A special committee working on tenants’ issues has called on the government to restore the rent restriction legislation to protect them against being exploited by greedy landlords.
Members of the committee, who attended a seminar of HAKIARDHI in Dar es Salaam yesterday, said it was the government’s primary objective to ensure people’s welfare in all matters of concern.
Mohamed Khalfan was presenting a paper entitled: “The Need to have a Rent Restriction Legislation after its repeal in 2005” on behalf of Dar es Salaam Merchants Chamber (est.1942).
He said nothing was more essential to the welfare of the people in the world as decent and affordable housing.
“This is because housing is the most basic necessity of family life. Shelter gives dignity to human beings. Even animals need a den and birds a nest as shelter,” said Khalfan, adding: “Not every family can build a house. In fact, almost all families in urban areas need rented housing in the face of ever widening and deepening poverty, which sadly - is the main feature of the people in this country.”
He said the senior citizens had warned that a denial of access to affordable housing, as the most necessity of life, amounts to suffocating people.
According to him where the government doesn’t build houses for rent which are essential for the welfare of the people, then it must ensure that there are laws, which provide commercial incentives for rental houses to be built for such returns that are fairly comparable to the reasonable returns in other sectors of services.
“This is important in ensuring that people have access to affordable housing of various standards, according to their respective ranges of affordability,” he noted.
“Never has in the history of Tanzania the size of the urban population of tenants been so large as now believed to be at 14 million and the housing shortage as large as now at 3 million units aggravated by annual increase of 200,000 units in demand,” said Khalfan.
He cited Dar es Salaam alone having about 115 squatters or slum areas with 500,000 families (some 3 million persons) mostly of low income range.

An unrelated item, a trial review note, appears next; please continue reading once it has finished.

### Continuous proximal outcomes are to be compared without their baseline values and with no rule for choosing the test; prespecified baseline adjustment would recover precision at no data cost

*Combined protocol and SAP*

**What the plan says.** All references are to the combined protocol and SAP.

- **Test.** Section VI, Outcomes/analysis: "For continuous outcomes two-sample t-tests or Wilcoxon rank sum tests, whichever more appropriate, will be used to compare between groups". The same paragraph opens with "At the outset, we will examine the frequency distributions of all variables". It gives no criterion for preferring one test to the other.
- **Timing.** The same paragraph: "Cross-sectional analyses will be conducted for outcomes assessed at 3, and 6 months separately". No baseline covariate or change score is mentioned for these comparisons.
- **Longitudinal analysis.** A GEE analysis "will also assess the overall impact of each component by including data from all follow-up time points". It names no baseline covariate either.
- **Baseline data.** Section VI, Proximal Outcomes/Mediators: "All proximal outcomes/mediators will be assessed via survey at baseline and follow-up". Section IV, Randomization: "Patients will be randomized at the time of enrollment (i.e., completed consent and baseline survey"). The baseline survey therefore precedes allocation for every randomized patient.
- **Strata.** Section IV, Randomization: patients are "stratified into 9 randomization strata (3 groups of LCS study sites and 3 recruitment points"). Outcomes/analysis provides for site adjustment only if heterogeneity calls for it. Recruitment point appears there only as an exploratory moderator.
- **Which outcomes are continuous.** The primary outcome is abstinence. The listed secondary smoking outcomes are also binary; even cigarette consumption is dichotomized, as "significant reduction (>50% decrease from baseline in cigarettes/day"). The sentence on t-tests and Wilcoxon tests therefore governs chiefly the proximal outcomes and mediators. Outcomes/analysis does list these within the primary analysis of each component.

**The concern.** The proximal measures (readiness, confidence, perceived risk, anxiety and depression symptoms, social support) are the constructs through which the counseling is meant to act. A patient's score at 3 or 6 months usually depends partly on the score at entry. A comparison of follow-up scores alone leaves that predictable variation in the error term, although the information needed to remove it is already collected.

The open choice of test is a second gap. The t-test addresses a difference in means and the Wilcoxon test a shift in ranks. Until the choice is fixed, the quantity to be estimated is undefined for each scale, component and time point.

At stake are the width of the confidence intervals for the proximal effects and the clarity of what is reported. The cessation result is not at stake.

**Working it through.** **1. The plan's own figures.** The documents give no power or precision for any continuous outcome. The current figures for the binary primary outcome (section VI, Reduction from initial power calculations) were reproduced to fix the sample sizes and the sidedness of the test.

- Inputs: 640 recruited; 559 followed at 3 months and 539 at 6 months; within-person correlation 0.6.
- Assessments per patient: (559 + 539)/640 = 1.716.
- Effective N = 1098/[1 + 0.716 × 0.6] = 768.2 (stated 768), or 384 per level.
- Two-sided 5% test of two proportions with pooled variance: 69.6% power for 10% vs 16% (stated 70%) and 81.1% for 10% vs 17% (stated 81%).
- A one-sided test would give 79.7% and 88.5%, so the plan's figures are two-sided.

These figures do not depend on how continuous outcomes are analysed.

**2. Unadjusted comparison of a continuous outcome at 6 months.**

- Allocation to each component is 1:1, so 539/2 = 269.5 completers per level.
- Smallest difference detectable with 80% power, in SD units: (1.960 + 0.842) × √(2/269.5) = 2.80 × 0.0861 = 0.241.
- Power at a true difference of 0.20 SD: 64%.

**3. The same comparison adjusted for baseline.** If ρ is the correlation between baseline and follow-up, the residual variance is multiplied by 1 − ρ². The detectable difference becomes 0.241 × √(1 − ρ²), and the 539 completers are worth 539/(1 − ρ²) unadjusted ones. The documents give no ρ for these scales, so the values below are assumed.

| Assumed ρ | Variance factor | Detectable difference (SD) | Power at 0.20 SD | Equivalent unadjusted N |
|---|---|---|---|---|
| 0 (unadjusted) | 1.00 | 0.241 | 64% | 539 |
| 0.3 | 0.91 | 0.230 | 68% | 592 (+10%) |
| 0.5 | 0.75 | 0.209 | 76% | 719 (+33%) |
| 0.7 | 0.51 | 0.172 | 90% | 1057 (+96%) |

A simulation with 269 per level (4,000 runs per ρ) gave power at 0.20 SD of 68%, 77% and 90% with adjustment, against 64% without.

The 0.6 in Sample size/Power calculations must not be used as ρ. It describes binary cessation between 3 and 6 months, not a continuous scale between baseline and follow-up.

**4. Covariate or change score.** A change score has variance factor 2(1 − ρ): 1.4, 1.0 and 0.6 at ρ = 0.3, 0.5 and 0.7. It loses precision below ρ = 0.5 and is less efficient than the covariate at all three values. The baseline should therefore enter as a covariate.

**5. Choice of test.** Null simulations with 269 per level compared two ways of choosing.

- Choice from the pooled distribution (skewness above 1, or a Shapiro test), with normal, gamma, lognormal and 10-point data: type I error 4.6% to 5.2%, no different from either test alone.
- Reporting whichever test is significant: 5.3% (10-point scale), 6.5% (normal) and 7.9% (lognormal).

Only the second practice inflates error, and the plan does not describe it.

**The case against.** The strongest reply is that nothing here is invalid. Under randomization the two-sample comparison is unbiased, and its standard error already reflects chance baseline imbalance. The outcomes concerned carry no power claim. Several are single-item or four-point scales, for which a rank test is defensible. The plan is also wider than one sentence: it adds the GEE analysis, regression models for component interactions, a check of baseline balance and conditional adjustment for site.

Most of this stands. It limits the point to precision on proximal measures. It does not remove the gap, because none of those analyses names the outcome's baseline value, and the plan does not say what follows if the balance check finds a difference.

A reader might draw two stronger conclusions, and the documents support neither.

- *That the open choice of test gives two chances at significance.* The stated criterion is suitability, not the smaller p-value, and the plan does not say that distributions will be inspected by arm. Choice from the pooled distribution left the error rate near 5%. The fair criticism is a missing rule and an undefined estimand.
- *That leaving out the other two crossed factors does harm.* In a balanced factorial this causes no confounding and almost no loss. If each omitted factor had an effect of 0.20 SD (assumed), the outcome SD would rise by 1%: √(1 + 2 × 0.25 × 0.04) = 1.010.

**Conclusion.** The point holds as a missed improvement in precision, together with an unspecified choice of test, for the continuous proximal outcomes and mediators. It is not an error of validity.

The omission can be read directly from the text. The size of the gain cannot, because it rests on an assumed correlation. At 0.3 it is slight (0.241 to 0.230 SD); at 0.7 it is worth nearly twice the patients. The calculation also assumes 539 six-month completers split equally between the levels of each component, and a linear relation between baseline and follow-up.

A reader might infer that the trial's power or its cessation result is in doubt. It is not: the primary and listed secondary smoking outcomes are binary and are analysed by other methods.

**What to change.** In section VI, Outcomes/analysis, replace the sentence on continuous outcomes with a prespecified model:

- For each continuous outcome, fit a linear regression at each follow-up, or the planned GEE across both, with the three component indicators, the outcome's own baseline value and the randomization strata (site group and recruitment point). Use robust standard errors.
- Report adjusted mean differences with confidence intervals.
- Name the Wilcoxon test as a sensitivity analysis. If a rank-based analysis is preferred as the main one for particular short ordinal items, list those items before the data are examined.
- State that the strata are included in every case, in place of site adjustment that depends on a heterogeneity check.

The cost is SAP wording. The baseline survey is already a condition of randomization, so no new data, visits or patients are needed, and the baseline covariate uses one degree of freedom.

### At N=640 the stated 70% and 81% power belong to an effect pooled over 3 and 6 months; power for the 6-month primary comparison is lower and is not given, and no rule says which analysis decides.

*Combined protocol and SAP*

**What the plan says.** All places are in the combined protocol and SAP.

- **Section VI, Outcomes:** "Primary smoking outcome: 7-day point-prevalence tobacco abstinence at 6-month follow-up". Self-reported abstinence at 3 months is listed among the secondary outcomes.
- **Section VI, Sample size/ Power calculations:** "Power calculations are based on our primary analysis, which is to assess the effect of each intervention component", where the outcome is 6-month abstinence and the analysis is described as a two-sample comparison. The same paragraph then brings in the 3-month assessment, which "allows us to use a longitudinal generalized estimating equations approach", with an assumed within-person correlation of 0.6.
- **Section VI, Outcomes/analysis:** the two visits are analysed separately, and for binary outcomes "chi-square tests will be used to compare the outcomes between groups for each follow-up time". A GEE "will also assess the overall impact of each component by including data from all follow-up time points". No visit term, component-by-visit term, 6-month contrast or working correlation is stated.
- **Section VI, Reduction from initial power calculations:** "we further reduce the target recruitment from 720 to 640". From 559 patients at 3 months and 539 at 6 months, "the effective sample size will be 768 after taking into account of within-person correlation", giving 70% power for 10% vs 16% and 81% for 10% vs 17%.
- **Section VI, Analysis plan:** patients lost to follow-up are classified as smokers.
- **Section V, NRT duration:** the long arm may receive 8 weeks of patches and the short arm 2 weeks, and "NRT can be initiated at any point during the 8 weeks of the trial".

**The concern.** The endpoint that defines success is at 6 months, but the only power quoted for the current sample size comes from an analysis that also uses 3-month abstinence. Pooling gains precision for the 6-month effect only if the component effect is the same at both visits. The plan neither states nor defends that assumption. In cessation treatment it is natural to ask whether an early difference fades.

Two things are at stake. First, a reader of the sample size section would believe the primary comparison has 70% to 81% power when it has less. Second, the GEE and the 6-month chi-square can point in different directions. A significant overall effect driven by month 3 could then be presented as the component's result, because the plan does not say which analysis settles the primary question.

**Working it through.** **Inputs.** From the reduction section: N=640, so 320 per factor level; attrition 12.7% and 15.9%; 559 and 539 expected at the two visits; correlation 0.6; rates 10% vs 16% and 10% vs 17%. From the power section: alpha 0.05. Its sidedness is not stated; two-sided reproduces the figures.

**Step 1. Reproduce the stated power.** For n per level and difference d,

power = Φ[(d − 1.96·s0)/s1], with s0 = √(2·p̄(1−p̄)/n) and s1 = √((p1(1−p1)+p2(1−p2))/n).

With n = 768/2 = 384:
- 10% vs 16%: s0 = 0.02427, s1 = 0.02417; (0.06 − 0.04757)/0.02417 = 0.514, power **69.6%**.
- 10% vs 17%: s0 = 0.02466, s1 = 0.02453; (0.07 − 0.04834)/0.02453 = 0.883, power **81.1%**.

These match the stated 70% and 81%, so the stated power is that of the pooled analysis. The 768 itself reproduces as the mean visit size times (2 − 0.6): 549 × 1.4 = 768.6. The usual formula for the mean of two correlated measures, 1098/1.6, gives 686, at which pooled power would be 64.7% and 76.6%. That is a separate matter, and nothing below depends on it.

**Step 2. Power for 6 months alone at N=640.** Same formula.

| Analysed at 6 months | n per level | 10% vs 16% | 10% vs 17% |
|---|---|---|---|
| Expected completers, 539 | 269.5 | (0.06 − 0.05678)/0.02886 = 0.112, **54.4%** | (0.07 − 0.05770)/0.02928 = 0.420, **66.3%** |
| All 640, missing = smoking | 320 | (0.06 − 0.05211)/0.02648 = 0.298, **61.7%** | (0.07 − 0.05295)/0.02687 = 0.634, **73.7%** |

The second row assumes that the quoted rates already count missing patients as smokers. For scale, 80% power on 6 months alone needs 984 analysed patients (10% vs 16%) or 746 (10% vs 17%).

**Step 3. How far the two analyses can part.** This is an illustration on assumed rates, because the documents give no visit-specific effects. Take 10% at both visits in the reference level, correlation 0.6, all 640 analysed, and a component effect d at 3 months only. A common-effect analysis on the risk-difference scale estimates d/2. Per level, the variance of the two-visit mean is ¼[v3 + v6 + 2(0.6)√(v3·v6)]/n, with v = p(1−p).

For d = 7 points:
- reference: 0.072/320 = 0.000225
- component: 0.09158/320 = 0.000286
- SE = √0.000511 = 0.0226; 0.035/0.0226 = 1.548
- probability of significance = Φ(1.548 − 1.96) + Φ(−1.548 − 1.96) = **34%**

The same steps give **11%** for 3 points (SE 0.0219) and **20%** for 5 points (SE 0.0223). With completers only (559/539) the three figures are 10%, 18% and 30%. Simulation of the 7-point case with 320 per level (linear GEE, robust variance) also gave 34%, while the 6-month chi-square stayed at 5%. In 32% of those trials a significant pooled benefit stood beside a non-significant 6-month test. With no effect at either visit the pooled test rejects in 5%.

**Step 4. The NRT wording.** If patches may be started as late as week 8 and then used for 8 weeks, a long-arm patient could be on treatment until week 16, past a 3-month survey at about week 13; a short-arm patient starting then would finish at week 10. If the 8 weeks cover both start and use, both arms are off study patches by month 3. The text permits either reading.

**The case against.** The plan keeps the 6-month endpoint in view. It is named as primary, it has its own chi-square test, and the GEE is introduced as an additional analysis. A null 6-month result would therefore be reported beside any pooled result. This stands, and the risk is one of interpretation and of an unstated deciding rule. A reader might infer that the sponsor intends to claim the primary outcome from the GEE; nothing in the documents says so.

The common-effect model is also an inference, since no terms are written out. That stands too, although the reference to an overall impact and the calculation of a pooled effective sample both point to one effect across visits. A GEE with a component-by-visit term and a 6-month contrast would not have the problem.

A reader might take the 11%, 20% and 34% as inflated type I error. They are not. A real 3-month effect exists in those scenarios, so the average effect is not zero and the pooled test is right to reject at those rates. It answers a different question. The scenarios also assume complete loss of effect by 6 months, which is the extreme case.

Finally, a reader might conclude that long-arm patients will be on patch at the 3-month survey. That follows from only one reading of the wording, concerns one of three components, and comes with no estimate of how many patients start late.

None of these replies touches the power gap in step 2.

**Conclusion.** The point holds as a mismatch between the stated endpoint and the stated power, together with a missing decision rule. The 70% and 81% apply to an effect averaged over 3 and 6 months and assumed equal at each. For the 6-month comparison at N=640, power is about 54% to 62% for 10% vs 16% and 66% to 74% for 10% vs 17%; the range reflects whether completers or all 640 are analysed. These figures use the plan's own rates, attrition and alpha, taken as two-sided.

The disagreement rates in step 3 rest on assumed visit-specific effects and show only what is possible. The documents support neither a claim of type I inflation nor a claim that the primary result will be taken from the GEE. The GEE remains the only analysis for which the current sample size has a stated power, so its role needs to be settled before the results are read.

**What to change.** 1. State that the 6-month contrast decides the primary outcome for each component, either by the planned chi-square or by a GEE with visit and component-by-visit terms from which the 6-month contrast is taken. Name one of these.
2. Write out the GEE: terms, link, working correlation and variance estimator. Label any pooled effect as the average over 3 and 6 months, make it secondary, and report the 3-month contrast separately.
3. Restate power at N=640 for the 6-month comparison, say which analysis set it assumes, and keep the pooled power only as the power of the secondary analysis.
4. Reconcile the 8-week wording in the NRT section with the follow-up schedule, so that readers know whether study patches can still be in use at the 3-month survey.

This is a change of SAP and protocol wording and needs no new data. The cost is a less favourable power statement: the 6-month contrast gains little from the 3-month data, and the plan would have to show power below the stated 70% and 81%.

“These represent 70 per cent of the city population of over 4 million,” he said.
For his part, special committee chairman Mujengi Gwao said there were several matters that had taken place in mishandling the whole issue of tenants.
“We are fighting for the people. There is no colour, tribe, religion or whatever in this matter. We are fighting for the pain of all tenants,” he said.
Gwao, who said their committee has 50 members from all three Dar es Salaam districts, said they would press the government to ensure the Act was repealed.
“We will meet the President if all of our efforts fail,” he said.
Esther Koya said: “We need to ensure that rent hikes are controlled.”
Swalehe Atiili, another committee member, advised the government to ensure it bridged the gap between the haves and the not haves when dealing with issues of landlords and tenants.
Bumbuli legislator January Makamba tabled a private motion in parliament recently to push for the enactment the Rental Housing Bill.
He said lack of a law on rental housing had given landlords a leeway to exploit their tenants.
“Landlords have been exploiting their tenants. For instance, they have been forcing them to pay a six-month or annual rent in advance. Tenants are also being evicted without prior notice. Landlords don’t even pay tax on the rent they charge their tenants,” he said.
According to the Tanzania Tenants Association, 60 per cent of urban dwellers in the country live in rented homes which take up to 40 per cent of their incomes.